Specifically, for a given number x, imagine writing out its (infinitely many) digits in base b. Pick a substring of length m that you're interested in--say an encoding of Shakespeare's complete works in the original Klingon. In the first N digits, we would like to require the fraction of substrings matching our given string to be 1/b^m in analogy with the above (1/10^2 came about from b=10, m=2). That's too much to ask, so instead specify a small tolerance above and below 1/b^m. The key condition for normality is that if we look at the first N digits where N is larger than some number (which depends on the tolerances, the substring we picked, and x itself), the actual fraction of matching substrings will be within our tolerances of 1/b^m. A normal number is one where you can perform this operation in any base, with any substring, and with any tolerances.

    If pi were normal, there would have to be at least one (indeed, infinitely many) occurrence of a given encoding of Shakespeare's works, since otherwise for N large enough the number of matching substrings would be near 0, and we could specify our tolerances to be between, say, 1/2 * 1/b^m and 3/2 * 1/b^m, which is strictly greater than the fraction of matches for N large enough since that fraction tends to 0, so it can't be within these bounds.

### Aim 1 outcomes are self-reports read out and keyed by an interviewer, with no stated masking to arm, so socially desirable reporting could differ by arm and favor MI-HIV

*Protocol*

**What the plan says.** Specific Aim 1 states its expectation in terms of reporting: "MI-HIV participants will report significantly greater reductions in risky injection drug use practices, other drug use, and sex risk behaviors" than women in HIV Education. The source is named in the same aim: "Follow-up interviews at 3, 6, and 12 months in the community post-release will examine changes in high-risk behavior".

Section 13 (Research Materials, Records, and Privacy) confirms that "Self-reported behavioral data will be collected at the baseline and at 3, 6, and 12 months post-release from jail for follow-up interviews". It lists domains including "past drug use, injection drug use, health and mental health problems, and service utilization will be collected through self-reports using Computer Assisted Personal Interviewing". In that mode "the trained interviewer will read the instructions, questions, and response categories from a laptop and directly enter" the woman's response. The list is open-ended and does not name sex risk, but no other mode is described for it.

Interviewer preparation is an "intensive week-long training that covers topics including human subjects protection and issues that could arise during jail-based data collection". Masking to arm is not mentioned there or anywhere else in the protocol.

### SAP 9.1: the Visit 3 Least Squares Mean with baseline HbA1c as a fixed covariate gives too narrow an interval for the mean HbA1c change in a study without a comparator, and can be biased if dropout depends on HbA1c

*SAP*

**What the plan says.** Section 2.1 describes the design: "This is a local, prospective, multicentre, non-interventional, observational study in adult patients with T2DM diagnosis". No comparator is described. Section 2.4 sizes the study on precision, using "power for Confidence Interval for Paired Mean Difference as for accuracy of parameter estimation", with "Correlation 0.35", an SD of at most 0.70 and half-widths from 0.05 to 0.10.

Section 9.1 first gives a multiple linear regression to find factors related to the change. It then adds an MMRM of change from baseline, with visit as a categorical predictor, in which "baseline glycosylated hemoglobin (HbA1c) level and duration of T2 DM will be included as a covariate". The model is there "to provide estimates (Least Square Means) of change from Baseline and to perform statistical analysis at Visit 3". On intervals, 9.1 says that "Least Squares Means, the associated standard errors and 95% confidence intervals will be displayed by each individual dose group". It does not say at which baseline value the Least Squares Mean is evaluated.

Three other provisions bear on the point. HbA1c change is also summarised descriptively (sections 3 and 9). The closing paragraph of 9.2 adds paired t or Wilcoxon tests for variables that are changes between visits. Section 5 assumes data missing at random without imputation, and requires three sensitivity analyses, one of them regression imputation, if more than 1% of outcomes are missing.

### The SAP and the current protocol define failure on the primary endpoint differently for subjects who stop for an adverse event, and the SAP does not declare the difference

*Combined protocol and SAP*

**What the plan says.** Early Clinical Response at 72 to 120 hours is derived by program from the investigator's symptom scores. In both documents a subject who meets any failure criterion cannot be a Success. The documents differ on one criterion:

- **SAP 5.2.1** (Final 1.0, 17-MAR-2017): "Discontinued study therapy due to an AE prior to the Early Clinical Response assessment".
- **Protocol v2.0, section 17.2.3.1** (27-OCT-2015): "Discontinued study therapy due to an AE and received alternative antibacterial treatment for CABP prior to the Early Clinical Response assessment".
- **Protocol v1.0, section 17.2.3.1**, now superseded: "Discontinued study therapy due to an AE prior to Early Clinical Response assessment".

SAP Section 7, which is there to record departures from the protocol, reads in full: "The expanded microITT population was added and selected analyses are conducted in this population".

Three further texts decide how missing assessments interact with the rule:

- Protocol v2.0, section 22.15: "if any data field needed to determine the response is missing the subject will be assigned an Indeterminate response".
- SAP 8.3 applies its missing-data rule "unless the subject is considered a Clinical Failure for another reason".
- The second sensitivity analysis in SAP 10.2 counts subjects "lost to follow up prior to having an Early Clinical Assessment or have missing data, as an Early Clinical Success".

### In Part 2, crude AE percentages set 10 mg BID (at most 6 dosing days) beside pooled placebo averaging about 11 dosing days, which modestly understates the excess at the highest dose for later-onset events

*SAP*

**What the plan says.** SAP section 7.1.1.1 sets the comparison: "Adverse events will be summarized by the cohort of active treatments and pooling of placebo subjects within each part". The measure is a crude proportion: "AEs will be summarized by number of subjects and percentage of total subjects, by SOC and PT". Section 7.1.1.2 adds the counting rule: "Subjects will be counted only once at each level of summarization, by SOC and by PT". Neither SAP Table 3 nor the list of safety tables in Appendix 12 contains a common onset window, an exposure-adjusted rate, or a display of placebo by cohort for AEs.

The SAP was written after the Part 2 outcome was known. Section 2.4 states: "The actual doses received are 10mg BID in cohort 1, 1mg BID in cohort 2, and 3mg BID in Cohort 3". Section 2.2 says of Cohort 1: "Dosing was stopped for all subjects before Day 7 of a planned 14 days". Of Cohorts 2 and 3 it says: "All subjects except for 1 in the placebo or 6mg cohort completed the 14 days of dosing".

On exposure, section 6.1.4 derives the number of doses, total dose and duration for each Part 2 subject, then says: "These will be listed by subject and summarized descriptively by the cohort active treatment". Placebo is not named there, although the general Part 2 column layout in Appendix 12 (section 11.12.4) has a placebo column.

It's not too surprising that proving the normality of a number is much harder than believing it. Essentially, any number whose decimal digits appear "quite random" feels normal.

  • by m50d ( 797211 ) on Monday October 17, 2011 @04:57AM (#37736562) Homepage Journal
    IIRC pi has not been proven to be normal yet, so there's some value in gathering statistical evidence on that.
  • by vlm ( 69642 ) on Monday October 17, 2011 @07:17AM (#37737030)

    AFAIK, we still have no conclusive answer to the question whether Pi has finite or infinite digits.

    No. []

    There's five different approaches. There are more, mostly closely related cousins. []

    rational = terminates (your "finite") or repeats (your "infinte"). Which doesn't matter because pi is irrational as per numerous different proofs and all irrational numbers are infinite in length.

    If this is some sort of "holy book" "intelligent design" thing where the bible says pi is actually 3, then I can't help you there...

  • Tau, not Pi! (Score:4, Informative)

    by Phrogz ( 43803 ) <!> on Monday October 17, 2011 @08:52AM (#37737684) Homepage

    That's all well and good, but what about digits of tau []?